Like much of VW’s line-up, the Passat will be undergoing a major restyling, and so changes to the 2005 version are minimal. The most noticeable difference is that 2004’s eight-cylinder W8 model has been discontinued.

Both the Passat sedan and wagon are available in GLS trim, or in upscale GLX that starts at $41,280. GLS models come with a choice of a 1.8-litre turbocharged gasoline engine, a fuel-miserly 2.0-litre diesel, or a 2.8-litre V6. The 1.8 can be ordered in two-wheel-drive or with 4Motion four-wheel-drive.

The GLS comes very well-equipped, with standard features that include air conditioning, four-wheel disc brakes with ABS, power heated mirrors, 15-inch wheels, cruise control, power locks with keyless entry, CD/cassette system with eight speakers, and power windows.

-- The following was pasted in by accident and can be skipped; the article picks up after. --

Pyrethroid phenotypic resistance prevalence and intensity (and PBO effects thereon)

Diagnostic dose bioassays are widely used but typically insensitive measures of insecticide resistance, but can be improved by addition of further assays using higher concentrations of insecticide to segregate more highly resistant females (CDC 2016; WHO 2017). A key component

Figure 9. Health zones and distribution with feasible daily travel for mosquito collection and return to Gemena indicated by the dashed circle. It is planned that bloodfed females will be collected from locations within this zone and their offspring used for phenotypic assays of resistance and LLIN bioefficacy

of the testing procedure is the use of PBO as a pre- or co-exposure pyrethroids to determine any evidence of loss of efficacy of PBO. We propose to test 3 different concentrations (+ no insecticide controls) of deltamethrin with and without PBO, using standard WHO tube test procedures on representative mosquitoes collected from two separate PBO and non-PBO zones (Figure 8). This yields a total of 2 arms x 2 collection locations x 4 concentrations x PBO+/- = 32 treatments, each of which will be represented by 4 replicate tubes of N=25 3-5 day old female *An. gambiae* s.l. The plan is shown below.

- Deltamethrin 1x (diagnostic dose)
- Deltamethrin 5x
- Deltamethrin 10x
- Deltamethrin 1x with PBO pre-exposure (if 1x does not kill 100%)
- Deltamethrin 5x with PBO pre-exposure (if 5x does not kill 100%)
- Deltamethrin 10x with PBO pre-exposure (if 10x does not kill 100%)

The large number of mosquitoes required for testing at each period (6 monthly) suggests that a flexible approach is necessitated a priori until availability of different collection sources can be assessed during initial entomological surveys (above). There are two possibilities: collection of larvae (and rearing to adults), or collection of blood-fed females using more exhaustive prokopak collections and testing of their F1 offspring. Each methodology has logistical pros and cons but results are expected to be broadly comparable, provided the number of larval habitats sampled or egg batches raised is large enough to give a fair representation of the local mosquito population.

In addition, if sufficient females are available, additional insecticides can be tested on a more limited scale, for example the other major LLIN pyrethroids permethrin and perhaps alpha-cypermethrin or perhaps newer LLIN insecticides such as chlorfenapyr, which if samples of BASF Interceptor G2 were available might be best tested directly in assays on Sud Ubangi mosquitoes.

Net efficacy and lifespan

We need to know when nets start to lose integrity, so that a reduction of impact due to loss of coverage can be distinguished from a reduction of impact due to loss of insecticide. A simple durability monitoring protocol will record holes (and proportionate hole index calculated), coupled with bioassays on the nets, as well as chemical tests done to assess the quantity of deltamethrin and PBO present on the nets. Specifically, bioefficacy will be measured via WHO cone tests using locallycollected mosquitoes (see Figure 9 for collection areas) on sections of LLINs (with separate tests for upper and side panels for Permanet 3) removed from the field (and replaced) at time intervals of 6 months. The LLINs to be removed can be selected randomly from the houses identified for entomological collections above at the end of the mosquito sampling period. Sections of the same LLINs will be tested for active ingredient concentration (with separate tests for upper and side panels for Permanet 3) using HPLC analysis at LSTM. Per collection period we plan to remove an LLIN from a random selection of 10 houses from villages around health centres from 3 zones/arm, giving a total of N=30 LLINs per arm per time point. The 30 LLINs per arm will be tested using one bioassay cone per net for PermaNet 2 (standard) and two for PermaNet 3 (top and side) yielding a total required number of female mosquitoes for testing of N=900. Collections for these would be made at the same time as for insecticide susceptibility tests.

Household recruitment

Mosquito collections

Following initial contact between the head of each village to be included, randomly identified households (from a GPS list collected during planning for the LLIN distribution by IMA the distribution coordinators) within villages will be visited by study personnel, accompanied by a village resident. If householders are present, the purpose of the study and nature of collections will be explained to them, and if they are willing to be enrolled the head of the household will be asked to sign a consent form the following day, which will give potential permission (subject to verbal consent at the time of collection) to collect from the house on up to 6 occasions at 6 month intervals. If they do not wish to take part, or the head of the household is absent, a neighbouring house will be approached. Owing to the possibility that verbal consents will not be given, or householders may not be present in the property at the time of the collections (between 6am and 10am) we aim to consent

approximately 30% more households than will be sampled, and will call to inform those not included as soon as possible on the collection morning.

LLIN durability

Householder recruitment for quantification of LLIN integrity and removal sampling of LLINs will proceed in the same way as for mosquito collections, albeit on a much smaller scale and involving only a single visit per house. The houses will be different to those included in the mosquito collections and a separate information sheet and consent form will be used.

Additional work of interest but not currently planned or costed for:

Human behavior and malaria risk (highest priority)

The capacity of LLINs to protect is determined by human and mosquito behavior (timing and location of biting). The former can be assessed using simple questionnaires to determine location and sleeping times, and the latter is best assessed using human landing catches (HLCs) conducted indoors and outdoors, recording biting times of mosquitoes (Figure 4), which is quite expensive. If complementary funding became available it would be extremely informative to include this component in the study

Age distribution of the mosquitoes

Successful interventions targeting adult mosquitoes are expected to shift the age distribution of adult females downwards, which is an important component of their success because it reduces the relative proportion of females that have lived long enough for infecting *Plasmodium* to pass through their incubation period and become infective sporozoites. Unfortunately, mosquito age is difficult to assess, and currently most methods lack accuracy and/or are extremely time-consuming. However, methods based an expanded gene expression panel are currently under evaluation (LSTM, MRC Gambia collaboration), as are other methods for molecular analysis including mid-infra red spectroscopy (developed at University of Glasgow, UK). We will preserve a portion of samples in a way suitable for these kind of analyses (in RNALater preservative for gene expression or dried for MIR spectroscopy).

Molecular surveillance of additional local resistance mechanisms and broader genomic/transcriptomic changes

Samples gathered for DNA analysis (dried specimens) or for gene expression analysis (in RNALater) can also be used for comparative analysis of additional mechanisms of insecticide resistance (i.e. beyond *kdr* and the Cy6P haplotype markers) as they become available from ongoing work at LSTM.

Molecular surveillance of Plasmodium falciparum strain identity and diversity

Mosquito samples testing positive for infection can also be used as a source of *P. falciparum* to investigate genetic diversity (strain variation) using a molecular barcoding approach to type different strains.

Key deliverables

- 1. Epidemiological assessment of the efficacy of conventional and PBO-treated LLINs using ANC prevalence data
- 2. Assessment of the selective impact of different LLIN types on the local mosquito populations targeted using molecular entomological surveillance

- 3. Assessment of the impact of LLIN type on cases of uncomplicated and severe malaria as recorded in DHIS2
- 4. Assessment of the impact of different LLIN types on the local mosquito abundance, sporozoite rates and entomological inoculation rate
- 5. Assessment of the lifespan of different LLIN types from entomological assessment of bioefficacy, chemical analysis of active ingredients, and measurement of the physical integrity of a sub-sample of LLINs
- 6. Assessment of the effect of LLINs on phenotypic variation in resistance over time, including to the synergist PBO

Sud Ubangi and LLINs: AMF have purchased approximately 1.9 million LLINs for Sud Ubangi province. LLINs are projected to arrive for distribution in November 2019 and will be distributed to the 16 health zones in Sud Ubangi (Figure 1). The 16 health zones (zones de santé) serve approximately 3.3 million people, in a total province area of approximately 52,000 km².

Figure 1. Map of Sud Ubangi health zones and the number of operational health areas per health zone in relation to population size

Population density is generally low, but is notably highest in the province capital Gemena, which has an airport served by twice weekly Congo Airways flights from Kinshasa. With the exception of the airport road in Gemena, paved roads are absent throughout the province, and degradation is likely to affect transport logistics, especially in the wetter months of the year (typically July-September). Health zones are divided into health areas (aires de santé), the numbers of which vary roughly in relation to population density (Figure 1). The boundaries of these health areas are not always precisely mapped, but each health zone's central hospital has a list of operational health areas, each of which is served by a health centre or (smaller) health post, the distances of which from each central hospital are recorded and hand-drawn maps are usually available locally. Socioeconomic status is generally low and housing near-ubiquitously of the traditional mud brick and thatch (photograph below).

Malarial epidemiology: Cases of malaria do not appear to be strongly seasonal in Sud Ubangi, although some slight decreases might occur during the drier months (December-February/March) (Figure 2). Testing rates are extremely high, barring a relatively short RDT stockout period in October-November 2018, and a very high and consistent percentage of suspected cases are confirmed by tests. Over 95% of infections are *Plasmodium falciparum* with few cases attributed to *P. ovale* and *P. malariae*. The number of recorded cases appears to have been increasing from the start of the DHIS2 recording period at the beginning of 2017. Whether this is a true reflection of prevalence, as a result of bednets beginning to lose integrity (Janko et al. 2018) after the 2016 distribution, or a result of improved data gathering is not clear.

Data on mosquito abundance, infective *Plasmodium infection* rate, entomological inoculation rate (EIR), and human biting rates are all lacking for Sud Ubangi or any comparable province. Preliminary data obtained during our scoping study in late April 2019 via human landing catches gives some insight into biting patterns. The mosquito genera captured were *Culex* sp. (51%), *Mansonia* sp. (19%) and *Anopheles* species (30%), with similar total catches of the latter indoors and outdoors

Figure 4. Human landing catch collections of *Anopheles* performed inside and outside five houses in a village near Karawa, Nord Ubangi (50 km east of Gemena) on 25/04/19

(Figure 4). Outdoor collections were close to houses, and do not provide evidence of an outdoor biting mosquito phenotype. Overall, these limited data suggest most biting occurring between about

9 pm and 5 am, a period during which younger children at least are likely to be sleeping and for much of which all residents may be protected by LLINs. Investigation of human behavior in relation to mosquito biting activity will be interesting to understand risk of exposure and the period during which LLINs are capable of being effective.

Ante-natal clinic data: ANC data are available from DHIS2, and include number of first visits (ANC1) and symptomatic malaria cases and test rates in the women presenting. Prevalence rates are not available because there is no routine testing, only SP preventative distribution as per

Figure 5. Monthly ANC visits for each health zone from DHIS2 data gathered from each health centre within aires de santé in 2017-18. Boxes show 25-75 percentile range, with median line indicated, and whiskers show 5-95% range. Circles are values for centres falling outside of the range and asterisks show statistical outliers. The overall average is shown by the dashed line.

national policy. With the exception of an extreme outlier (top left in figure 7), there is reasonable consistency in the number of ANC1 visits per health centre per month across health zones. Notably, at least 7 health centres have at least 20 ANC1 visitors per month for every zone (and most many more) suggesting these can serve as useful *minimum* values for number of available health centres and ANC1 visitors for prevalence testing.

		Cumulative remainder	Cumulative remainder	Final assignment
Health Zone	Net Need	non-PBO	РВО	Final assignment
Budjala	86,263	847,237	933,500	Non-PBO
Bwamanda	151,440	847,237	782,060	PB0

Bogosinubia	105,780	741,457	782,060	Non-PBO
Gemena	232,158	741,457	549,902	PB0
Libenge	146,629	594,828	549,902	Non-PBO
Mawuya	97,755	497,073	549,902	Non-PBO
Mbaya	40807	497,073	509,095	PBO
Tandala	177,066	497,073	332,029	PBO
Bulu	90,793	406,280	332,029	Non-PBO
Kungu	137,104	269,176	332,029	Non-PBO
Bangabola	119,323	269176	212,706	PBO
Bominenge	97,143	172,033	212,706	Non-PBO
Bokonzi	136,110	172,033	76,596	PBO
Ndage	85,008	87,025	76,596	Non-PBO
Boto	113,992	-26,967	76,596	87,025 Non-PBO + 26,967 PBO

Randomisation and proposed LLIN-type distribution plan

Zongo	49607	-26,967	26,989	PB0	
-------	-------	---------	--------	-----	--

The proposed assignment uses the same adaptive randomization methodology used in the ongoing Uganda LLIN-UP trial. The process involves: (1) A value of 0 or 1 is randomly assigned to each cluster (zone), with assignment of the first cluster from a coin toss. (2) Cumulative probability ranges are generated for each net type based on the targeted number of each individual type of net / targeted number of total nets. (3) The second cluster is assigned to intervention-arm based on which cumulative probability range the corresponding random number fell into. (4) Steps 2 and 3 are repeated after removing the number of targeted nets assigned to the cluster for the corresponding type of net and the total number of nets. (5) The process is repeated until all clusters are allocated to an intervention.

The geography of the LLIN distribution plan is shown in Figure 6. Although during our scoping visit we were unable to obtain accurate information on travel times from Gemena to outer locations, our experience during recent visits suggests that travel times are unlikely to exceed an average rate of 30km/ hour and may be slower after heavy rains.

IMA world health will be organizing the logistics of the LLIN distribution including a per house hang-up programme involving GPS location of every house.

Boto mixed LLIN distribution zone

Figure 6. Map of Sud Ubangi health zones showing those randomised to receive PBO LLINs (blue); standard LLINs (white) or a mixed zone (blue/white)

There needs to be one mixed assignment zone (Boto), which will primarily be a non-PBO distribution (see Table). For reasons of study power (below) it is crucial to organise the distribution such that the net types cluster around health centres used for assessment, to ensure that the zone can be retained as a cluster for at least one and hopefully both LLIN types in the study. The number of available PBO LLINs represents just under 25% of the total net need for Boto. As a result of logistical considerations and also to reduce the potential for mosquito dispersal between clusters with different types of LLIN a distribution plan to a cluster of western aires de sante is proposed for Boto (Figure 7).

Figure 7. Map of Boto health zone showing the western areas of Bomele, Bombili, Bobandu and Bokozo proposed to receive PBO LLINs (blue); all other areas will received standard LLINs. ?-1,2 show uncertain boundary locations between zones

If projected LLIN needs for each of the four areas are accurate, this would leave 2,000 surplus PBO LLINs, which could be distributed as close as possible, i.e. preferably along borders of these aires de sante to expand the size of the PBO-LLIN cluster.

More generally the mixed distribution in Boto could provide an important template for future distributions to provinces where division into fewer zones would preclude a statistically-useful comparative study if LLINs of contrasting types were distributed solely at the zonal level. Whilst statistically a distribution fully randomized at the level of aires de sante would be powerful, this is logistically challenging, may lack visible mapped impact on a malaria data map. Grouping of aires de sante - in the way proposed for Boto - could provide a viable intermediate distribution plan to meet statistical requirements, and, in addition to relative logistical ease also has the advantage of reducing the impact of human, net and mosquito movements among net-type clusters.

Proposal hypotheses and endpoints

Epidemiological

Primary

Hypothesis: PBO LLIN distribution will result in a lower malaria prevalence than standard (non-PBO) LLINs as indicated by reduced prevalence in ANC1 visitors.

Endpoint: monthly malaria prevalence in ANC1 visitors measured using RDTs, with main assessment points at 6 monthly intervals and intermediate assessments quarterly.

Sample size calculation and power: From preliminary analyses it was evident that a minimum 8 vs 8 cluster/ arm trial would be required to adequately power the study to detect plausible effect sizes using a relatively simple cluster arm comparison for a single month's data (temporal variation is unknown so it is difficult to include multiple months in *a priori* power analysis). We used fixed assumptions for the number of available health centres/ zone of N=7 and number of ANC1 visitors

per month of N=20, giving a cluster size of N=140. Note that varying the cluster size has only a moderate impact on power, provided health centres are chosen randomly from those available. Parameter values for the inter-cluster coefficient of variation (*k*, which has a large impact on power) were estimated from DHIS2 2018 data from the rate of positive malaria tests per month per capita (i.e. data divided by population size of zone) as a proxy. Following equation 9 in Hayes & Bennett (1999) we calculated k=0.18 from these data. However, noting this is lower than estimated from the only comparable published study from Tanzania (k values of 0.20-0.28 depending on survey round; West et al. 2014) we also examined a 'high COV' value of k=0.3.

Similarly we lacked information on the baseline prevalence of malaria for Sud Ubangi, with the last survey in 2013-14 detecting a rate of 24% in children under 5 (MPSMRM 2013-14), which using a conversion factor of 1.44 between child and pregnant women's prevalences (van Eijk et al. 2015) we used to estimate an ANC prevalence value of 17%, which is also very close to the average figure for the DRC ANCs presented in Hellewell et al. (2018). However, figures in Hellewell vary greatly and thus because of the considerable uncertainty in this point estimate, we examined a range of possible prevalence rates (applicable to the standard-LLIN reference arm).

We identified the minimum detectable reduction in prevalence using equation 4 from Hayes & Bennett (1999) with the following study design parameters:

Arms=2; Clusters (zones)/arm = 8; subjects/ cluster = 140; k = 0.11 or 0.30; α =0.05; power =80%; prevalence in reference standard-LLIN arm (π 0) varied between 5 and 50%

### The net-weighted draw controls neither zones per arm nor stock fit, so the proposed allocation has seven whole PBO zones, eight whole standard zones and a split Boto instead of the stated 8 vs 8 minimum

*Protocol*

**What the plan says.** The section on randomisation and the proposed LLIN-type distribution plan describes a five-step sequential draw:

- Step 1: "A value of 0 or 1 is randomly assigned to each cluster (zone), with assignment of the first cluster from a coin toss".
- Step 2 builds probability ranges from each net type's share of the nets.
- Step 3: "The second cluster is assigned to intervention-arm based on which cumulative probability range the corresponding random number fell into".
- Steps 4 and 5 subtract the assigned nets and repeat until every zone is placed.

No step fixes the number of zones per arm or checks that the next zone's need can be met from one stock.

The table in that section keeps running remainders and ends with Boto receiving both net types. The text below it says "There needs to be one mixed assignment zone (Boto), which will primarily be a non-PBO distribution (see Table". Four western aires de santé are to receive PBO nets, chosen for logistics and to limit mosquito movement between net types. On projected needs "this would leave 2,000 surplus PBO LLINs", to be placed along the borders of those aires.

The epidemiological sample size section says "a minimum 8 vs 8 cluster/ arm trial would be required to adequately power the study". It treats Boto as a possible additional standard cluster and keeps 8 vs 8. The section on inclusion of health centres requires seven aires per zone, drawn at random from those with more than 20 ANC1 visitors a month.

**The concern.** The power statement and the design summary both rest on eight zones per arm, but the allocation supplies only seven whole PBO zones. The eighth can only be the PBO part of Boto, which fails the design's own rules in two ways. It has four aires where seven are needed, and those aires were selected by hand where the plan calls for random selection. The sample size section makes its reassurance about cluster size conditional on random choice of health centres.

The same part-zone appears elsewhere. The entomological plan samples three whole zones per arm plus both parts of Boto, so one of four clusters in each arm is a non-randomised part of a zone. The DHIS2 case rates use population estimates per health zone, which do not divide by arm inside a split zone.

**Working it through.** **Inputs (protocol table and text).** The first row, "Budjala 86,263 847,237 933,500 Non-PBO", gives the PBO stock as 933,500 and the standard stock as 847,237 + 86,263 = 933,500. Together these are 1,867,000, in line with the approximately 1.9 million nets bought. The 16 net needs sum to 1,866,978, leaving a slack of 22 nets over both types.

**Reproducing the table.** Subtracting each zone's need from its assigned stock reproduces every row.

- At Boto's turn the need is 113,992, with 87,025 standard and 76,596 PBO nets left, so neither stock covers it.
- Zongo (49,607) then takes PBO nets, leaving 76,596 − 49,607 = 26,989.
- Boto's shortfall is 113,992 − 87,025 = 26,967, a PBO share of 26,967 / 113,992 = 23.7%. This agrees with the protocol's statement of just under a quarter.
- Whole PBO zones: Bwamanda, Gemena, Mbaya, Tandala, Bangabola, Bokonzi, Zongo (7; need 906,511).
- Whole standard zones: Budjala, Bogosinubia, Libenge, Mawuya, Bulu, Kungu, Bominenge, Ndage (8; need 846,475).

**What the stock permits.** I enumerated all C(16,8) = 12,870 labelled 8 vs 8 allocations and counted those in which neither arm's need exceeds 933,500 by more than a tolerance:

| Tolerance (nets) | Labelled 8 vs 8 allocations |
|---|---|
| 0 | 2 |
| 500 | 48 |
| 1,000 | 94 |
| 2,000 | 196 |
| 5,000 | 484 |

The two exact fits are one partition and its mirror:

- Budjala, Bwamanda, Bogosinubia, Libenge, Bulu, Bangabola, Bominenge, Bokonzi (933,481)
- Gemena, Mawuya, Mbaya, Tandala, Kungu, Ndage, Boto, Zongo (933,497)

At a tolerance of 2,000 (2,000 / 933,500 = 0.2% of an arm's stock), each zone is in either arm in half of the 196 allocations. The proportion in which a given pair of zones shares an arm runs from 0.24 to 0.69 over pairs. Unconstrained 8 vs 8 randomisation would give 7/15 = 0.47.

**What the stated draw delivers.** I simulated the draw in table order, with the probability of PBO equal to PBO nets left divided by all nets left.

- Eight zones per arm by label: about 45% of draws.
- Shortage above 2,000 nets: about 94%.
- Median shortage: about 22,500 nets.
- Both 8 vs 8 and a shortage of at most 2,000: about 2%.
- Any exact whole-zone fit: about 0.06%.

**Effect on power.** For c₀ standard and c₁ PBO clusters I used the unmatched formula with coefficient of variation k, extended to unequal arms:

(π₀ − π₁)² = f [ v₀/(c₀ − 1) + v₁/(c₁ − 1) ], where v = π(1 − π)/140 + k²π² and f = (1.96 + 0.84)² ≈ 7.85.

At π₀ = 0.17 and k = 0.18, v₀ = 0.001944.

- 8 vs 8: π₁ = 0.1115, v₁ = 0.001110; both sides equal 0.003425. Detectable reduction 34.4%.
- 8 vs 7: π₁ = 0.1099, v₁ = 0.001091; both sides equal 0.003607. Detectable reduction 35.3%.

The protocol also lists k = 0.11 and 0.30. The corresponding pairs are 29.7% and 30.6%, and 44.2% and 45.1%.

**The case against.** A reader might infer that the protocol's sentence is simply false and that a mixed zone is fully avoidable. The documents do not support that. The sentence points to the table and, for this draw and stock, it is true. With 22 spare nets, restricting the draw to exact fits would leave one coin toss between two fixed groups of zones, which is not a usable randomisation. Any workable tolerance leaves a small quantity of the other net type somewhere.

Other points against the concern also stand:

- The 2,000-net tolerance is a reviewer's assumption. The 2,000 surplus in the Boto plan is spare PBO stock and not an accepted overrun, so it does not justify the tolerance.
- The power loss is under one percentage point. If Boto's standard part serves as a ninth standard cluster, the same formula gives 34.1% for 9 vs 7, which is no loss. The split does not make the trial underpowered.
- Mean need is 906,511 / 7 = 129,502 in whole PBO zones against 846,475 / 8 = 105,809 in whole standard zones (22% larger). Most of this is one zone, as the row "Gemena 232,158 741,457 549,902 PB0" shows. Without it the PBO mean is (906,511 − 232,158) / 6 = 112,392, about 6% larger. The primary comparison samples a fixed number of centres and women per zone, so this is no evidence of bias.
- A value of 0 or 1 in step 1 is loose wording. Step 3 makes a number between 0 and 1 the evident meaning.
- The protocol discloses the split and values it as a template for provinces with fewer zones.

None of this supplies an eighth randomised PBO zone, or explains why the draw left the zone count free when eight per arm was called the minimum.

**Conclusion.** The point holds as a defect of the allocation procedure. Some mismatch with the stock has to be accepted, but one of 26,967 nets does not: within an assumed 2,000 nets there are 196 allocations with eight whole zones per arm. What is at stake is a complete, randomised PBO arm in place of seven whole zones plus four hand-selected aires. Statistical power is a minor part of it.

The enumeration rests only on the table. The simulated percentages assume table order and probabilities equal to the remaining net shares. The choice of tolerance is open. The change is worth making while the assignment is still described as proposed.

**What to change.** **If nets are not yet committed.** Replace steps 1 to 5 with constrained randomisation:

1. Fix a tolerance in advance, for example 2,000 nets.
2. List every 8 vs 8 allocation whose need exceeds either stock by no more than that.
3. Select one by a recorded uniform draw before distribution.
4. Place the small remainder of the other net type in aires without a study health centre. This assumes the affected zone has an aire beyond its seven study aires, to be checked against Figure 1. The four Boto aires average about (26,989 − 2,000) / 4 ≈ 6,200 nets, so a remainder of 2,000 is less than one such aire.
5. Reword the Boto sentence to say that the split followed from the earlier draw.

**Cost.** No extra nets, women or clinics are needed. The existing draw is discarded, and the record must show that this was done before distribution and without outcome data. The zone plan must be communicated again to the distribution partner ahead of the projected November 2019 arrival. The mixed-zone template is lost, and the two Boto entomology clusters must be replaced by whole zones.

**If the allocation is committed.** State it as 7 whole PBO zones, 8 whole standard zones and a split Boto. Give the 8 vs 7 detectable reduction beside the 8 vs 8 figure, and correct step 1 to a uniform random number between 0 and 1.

As with all Volkswagens, the Passat puts the fun into driving, with nimble steering and a suspension that’s keenly balanced between performance and luxury. The five-speed manual is smooth and it’s a shame it’s not available on the diesel.

The available 4Motion is a permanent four-wheel-drive system, seamlessly and electronically splitting its torque when necessary, while always retaining a minimum of 10 per cent power to the rear wheels. It’s an excellent system that provides extra confidence when cornering or on bad roads.

The Subaru Legacy 2.5i also offers permanent four-wheel-drive, but there are slight differences. Volkswagen’s electronically-controlled 4Motion is available on the five-speed manual. Subaru’s AWD comes with a viscous coupling on the five-speed; its electronically-controlled multi-plate transfer clutch is on the four-speed automatic only, which starts at $29,195. Still, that puts it $3,895 under VW’s manual shifter, and $5,295 under the Passat’s automatic.

The Passat is built in Mosel, Germany and Emdem, Germany.